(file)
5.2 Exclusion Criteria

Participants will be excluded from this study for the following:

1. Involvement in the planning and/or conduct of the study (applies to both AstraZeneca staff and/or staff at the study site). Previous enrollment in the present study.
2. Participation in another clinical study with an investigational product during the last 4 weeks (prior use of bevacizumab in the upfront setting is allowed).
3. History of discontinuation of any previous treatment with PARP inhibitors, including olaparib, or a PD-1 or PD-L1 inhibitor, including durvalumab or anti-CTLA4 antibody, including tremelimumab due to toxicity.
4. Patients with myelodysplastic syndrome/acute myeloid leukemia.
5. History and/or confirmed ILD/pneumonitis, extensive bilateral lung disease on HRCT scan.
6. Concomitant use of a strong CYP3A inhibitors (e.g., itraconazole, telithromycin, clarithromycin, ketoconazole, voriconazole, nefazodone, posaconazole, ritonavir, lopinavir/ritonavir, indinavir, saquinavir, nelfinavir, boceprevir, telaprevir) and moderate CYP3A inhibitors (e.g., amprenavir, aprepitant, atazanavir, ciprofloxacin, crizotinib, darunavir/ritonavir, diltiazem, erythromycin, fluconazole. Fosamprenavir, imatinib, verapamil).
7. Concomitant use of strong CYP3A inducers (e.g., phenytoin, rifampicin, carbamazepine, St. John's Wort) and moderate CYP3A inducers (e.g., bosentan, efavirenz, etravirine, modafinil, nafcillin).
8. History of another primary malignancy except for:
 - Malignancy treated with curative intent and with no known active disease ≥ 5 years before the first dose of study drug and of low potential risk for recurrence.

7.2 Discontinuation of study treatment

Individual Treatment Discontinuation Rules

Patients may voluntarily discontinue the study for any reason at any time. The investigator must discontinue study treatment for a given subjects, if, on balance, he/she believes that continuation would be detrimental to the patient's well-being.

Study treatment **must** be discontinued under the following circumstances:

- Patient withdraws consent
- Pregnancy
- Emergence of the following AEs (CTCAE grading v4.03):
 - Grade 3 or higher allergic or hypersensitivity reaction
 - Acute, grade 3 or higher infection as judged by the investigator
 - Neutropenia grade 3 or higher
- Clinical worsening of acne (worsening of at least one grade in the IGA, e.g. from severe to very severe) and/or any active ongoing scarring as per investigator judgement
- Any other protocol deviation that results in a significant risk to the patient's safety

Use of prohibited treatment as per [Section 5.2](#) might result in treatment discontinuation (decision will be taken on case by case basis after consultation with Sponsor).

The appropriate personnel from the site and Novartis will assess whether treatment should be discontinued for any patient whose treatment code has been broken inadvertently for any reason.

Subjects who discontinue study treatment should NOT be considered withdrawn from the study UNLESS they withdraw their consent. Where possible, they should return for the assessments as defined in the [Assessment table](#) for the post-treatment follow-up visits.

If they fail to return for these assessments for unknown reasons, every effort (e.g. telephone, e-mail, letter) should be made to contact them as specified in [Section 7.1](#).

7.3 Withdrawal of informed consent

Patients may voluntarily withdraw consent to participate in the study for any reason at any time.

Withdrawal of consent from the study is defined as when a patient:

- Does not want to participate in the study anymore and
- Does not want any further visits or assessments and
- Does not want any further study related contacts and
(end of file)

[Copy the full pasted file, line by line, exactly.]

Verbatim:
5.2 Exclusion Criteria

Participants will be excluded from this study for the following:

1. Involvement in the planning and/or conduct of the study (applies to both AstraZeneca staff and/or staff at the study site). Previous enrollment in the present study.
2. Participation in another clinical study with an investigational product during the last 4 weeks (prior use of bevacizumab in the upfront setting is allowed).
3. History of discontinuation of any previous treatment with PARP inhibitors, including olaparib, or a PD-1 or PD-L1 inhibitor, including durvalumab or anti-CTLA4 antibody, including tremelimumab due to toxicity.
4. Patients with myelodysplastic syndrome/acute myeloid leukemia.
5. History and/or confirmed ILD/pneumonitis, extensive bilateral lung disease on HRCT scan.
6. Concomitant use of a strong CYP3A inhibitors (e.g., itraconazole, telithromycin, clarithromycin, ketoconazole, voriconazole, nefazodone, posaconazole, ritonavir, lopinavir/ritonavir, indinavir, saquinavir, nelfinavir, boceprevir, telaprevir) and moderate CYP3A inhibitors (e.g., amprenavir, aprepitant, atazanavir, ciprofloxacin, crizotinib, darunavir/ritonavir, diltiazem, erythromycin, fluconazole. Fosamprenavir, imatinib, verapamil).
7. Concomitant use of strong CYP3A inducers (e.g., phenytoin, rifampicin, carbamazepine, St. John's Wort) and moderate CYP3A inducers (e.g., bosentan, efavirenz, etravirine, modafinil, nafcillin).
8. History of another primary malignancy except for:
 - Malignancy treated with curative intent and with no known active disease ≥ 5 years before the first dose of study drug and of low potential risk for recurrence.

7.2 Discontinuation of study treatment

Individual Treatment Discontinuation Rules

Patients may voluntarily discontinue the study for any reason at any time. The investigator must discontinue study treatment for a given subjects, if, on balance, he/she believes that continuation would be detrimental to the patient's well-being.

Study treatment **must** be discontinued under the following circumstances:

- Patient withdraws consent
- Pregnancy
- Emergence of the following AEs (CTCAE grading v4.03):
 - Grade 3 or higher allergic or hypersensitivity reaction
 - Acute, grade 3 or higher infection as judged by the investigator
 - Neutropenia grade 3 or higher
- Clinical worsening of acne (worsening of at least one grade in the IGA, e.g. from severe to very severe) and/or any active ongoing scarring as per investigator judgement
- Any other protocol deviation that results in a significant risk to the patient's safety

Use of prohibited treatment as per [Section 5.2](#) might result in treatment discontinuation (decision will be taken on case by case basis after consultation with Sponsor).

The appropriate personnel from the site and Novartis will assess whether treatment should be discontinued for any patient whose treatment code has been broken inadvertently for any reason.

Subjects who discontinue study treatment should NOT be considered withdrawn from the study UNLESS they withdraw their consent. Where possible, they should return for the assessments as defined in the [Assessment table](#) for the post-treatment follow-up visits.

If they fail to return for these assessments for unknown reasons, every effort (e.g. telephone, e-mail, letter) should be made to contact them as specified in [Section 7.1](#).

7.3 Withdrawal of informed consent

Patients may voluntarily withdraw consent to participate in the study for any reason at any time.

Withdrawal of consent from the study is defined as when a patient:

- Does not want to participate in the study anymore and
- Does not want any further visits or assessments and
- Does not want any further study related contacts and